My husband has been working hard on his Assassin's Creed outfit, updating it to personalize it for the Muskogee Renaissance festival this year.  Of course, he does the "easy" stuff.  Sewing.  I, on the other hand, am tasked with the serious details of designing and creating shoulder armor and stomach armor.  Turned out great, coming from a crazy nerd girl who was never taught to do anything crafty!  Tommy was stunned at what came from my staying up until 5 am a few days ago.  I would be much the happier if he voiced his opinions more, rather than lifting his devilishly arched eyebrows -- THAT EXPRESSION MEANS TOO MANY THINGS.

Ahem.  Anyway...Hehe.

The project made me think of my own characters and how their own armor will look.  Mmmm.  As a great lady (who is my friend) once said, "Thoughts, thoughtsies, thoughts..."

I would love to cosplay as one of my own characters, but I refuse to sew by hand ever again.  And my mother-on-law's sewing machine isn't working right.  Sad, indeed.

But look!  Isn't it gorgeous?!

The secret?  Draw it out on cardboard first.  Then use thin craft foam.  Layers are the secret sauce.  Lots and lots of layers (and repeating patterns).  And paint markers.  Those are required, too.

Thursday, April 21, 2016

Renaissance Fair - May 2016

We are heading to the Renaissance Fair in Muskogee, Oklahoma again this year!  We will be there on May 8th, so if any of you spot me, make sure to introduce yourself! Or throw a frog on me as a prank.  I will laugh after I scream, I promise!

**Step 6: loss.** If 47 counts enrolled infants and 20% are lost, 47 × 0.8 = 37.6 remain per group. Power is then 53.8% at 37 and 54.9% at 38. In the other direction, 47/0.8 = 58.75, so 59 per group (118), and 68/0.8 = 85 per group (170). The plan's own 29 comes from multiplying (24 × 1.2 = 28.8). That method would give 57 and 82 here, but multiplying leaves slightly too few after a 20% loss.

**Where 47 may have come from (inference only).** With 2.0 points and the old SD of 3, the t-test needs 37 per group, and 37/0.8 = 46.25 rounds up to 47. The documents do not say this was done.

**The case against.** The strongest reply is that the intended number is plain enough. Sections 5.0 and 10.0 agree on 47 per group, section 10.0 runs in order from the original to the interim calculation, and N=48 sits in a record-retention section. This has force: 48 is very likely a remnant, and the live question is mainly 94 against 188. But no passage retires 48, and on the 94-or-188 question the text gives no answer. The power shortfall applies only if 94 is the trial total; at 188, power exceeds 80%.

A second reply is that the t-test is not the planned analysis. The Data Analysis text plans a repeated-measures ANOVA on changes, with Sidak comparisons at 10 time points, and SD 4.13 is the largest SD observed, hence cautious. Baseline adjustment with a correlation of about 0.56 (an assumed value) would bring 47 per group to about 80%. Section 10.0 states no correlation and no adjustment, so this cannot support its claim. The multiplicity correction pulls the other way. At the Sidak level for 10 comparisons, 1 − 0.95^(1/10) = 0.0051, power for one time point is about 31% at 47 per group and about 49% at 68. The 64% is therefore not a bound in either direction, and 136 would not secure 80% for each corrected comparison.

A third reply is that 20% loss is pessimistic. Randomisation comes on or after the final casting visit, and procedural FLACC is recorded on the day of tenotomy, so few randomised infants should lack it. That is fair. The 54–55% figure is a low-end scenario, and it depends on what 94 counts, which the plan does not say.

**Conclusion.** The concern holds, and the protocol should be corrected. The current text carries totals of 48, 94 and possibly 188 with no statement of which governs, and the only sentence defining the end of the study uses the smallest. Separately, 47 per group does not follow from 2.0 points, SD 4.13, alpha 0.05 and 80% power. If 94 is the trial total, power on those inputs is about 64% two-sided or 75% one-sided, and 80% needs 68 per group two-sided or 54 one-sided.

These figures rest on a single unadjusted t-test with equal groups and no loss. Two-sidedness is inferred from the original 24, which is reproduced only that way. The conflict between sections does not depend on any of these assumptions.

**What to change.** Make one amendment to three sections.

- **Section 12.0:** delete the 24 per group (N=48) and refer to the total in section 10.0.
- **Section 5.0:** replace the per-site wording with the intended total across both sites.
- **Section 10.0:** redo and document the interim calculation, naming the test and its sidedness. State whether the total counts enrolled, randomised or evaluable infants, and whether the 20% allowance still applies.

I love all of the shows they have!

The horses are so beautiful.

The live jousts are amazing.

The belly dancers are talented.

And there is sooo much more!  There are lots of comedy acts and...I heard this year there are mermaids!  Wha...?

Great for kids.  Great inspiration for writers and artists.  Great fun!

I will die if I don't go this year.  So I am going!  See you there!

Wednesday, April 6, 2016

The Dos and Don'ts of Taking Your Writing to a Career Level

If you’re anything like me, you’re probably going to either end up with ten mountains of paperwork, or you’re going to quit writing.  I’ve done both.  Luckily, I didn’t truly quit for long, and you shouldn’t either.

A couple of years ago, I decided to stop circle-jogging and set some career goals.  Since I did not set deadlines, I am still working on getting my act together.  That’s why you don’t want to do what I did.  Instead, do what I am telling you is better to do.  Otherwise, you’ll get some paper mountains made of the below: